The trickle-down effect of pop-culture on American politics and healthy public discussion has made discerning complex aspects of American life more difficult, in so much that individuals have become more insulated and self-absorbed. Camosy goes on to say that “indeed, our sinful natures appear to crave the sort of sensationalized ‘us vs. them’ narrative, and strong market demand has led to a thorough drenching of our culture with this kind of media” (41). If Americans, including politicians, never courageously seek to overcome polarization in such contentious topics as abortion, to the extent that debates over abortion become monosyllabic attacks over emotion rather than substance, then American society as a whole will cease to be one that has more solutions than it has problems.
Possibly due to the high volume of rancor, the lack of straightforward media coverage, or simply moral discomfort, the average American is completely unaware of the empirical data that exists to indicate that Americans actually agree on a majority of abortion policies. A 2011 Gallup poll reported by Lydia Saad found that “self-described ‘pro-choice’ and ‘pro-life’ Americans agree about nine major areas of abortion policy, while disagreeing on eight others” (1). Often times the reason why people avoid topics such as abortion, as a point of conversation or critical analysis, usually stems from one’s desire to avoid inciting an emotional debate, embarrassment for speaking out of turn for lack of knowledge, or to “save face” among peers who may think differently. When in fact, the data demonstrates that most individuals surveyed essentially agree with one another on many aspects of the abortion debate. For example, Gallup’s 2011 poll further uncovered that Americans agree, “… abortion should be legal when a woman’s life or physical health is endangered by pregnancy and when the pregnancy is caused by rape or incest. Both groups favor banning ‘partial birth abortions,’ and requiring parental consent for minors.” (Saad 2). Fundamentally, this survey indicated that there is much more mutual agreement than previously thought. Staying well-informed and culturally connected can demystify sensitive and emotionally charged debates. If individuals do not take personal responsibility for their beliefs, and never test their beliefs and knowledge against opposing viewpoints, dynamic argumentation will not occur.
Further preventing genuine dialogue is a refusal by pro-choice supporters to admit that abortion is a moral as well as an ethical issue. More than ever women are stepping forward to admit they regret their decision to have an abortion and their freedom of speech is not being as equally celebrated as their freedom of choice. The American public has grown weary of the divisive debate on abortion and the political oversimplification of a complex, multi-faceted argument. For example, in an USA Today article titled “Abortion is not ‘good’ for society,” they discovered that “… abortion advocates are waging a campaign to end the language of sadness and regret. The 1 in 3 Campaign aims to ‘end the stigma and shame women are made to feel about abortion’” (Bauer 07a). Yet abortion advocates seemingly want to change the way women think and feel about abortion, going so far as to purpose a change to the language one might use to describe their abortion, especially if it was a negative experience. Bauer, the president of American Values and chairman of the Campaign for Working Families also pointed out that “not long ago, the shame of having a ‘bastard’ child equaled or even exceeded that of having an abortion. That’s clearly changed” (07a). The moral scope and the public understanding of the consequences of abortion seem to be widening. Perhaps the change of climate is due to scientific advances, or a broader study of embryonic viability, but it seems that the humanity of a fetus is being called into question more frequently. Bauer concluded that “one doesn’t need to consider abortion tantamount to murder to recognize that it cannot be reconciled with most people’s conceptions of love, family and the good things in life” (07a).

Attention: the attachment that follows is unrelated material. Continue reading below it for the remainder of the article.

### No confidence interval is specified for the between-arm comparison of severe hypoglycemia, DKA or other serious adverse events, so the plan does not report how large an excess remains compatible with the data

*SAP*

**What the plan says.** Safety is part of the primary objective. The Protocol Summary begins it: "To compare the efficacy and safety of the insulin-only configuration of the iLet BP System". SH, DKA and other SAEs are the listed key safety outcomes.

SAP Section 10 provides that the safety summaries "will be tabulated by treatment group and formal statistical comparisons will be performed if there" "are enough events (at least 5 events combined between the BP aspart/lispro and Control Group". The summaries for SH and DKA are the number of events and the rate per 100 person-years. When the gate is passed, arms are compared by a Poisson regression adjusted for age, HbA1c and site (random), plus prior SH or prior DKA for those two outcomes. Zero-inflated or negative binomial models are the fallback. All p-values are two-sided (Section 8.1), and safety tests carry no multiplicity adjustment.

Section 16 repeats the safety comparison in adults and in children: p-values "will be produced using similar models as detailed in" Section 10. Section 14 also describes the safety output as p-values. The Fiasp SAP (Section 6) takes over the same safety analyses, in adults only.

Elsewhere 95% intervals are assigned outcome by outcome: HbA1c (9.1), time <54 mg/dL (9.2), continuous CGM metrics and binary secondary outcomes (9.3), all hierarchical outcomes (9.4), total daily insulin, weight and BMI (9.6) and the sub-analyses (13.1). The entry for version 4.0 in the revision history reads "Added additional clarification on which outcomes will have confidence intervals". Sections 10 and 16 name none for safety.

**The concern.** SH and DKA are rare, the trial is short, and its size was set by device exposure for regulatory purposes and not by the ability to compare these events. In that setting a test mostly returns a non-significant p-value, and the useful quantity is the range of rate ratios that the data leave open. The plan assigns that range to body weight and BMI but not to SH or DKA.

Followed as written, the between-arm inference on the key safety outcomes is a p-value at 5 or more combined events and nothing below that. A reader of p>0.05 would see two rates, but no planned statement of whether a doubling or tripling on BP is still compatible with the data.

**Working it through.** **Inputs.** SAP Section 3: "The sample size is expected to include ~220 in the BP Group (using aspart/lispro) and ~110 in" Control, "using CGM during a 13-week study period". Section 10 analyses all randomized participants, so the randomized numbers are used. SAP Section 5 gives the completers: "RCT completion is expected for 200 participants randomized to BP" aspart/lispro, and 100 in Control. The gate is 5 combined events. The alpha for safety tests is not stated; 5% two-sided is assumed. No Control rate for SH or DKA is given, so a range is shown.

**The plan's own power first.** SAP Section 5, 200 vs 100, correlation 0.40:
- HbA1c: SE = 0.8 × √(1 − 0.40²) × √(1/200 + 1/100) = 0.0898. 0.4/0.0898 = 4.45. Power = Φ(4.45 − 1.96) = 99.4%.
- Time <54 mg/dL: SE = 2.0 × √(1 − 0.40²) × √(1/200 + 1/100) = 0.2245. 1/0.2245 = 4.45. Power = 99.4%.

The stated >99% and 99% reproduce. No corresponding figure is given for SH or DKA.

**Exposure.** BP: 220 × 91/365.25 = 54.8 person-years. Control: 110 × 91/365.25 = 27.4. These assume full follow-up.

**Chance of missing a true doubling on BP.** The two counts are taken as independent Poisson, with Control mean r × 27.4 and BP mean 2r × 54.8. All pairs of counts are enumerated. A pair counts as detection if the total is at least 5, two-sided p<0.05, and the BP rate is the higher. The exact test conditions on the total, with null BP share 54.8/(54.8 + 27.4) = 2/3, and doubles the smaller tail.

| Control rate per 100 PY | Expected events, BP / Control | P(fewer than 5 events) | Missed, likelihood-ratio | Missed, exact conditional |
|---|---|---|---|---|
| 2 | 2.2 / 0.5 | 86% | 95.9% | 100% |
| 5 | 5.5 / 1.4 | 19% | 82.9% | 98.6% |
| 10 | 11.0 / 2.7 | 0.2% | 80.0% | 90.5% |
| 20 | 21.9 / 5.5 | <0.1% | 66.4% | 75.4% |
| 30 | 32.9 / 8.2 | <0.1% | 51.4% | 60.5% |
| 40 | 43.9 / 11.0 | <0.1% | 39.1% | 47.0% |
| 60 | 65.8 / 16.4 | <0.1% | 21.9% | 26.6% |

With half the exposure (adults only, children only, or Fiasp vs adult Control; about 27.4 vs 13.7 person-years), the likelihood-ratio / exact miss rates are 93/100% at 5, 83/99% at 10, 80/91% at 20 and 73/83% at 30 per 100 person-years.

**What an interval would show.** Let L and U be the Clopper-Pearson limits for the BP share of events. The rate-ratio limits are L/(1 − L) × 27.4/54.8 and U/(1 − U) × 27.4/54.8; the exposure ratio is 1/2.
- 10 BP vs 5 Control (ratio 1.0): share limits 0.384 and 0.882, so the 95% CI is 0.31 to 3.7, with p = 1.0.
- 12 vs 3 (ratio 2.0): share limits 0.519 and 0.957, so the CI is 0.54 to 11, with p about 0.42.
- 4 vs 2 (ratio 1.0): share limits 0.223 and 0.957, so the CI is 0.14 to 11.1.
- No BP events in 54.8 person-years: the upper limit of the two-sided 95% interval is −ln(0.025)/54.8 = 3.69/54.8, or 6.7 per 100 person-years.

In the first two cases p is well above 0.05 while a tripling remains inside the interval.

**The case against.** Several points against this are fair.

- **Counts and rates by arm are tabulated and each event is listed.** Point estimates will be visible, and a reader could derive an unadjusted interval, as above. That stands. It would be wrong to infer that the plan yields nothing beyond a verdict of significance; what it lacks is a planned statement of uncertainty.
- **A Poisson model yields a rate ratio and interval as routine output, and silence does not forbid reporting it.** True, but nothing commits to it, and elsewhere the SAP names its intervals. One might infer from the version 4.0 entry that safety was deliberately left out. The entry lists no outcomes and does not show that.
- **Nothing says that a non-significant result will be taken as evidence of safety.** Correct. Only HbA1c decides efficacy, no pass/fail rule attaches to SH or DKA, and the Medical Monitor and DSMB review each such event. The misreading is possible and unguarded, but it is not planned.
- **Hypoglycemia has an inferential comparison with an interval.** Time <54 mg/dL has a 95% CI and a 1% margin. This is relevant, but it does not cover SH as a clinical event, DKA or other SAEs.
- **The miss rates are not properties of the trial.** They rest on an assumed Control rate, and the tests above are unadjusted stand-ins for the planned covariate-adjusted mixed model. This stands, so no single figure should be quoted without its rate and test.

The logical common effort for both sides of the debate should be to reduce the number of abortions occurring in the United States. Acknowledging that there is an immense amount of middle ground from which to create genuine solutions is paramount. For this to take place unyielding positions must be relinquished on both sides of abortion politics to productively reduce abortions, preserve the freedom of choice and ensure the health and wellness of women.
Compromise in impassioned arguments such as abortion should be celebrated. Historically, abortion protests and marches have in some cases become violent. In decades past, abortion doctors were murdered by perpetrators who claimed they carried out their crimes to advance the right-to-life effort. Pro-life and pro-choice supporters should enthusiastically seek new paths to political relationship and conciliation. For example, Merullo, in his article said, “we’re a million miles apart in what we believe, but there’s one thing we have in common. Without demonizing anyone, let’s work together to reduce the number of abortions” (2). Merullo goes on to implore advocates on both sides of the debate to release hypocritical stances on such aspects as contraception, sex education and choice without responsibility. Merullo gives examples and asks, “How can we respect the beliefs of those who are against abortion availability, while acknowledging the fact that it is legal and likely to stay that way” (2)? Merullo suggests a more open exchange of ideas with college-age adults regarding sex education with an emphasis on cautious and thoughtful intimacy that does not promote a rush to sexual engagement or keep parents out of the loop. Continuing to develop dialogue and create new paths to compromise within the reproductive rights discussion, should be the goal of every advocate, supporter and lobbyist, otherwise the end result of argument will only be hot air and more self-promotion.